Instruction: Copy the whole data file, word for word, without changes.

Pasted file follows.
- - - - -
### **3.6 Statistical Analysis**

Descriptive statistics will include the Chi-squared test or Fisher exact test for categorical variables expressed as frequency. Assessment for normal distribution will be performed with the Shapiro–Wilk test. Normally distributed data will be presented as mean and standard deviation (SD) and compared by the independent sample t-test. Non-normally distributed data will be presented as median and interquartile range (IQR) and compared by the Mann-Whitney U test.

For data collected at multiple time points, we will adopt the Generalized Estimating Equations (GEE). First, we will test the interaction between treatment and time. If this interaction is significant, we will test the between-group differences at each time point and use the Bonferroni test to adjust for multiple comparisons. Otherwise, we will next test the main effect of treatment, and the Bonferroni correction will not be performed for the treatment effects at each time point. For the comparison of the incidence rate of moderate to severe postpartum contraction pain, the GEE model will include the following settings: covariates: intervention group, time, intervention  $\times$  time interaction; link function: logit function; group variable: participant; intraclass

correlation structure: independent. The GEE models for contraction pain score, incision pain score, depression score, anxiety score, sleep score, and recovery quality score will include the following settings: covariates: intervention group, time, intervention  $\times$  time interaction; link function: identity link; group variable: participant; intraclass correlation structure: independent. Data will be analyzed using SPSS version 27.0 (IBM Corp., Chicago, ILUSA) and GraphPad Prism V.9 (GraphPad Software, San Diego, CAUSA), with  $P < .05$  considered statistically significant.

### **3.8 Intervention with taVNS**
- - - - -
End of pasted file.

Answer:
### **3.6 Statistical Analysis**

Descriptive statistics will include the Chi-squared test or Fisher exact test for categorical variables expressed as frequency. Assessment for normal distribution will be performed with the Shapiro–Wilk test. Normally distributed data will be presented as mean and standard deviation (SD) and compared by the independent sample t-test. Non-normally distributed data will be presented as median and interquartile range (IQR) and compared by the Mann-Whitney U test.

For data collected at multiple time points, we will adopt the Generalized Estimating Equations (GEE). First, we will test the interaction between treatment and time. If this interaction is significant, we will test the between-group differences at each time point and use the Bonferroni test to adjust for multiple comparisons. Otherwise, we will next test the main effect of treatment, and the Bonferroni correction will not be performed for the treatment effects at each time point. For the comparison of the incidence rate of moderate to severe postpartum contraction pain, the GEE model will include the following settings: covariates: intervention group, time, intervention  $\times$  time interaction; link function: logit function; group variable: participant; intraclass

correlation structure: independent. The GEE models for contraction pain score, incision pain score, depression score, anxiety score, sleep score, and recovery quality score will include the following settings: covariates: intervention group, time, intervention  $\times$  time interaction; link function: identity link; group variable: participant; intraclass correlation structure: independent. Data will be analyzed using SPSS version 27.0 (IBM Corp., Chicago, ILUSA) and GraphPad Prism V.9 (GraphPad Software, San Diego, CAUSA), with  $P < .05$  considered statistically significant.

### **3.8 Intervention with taVNS**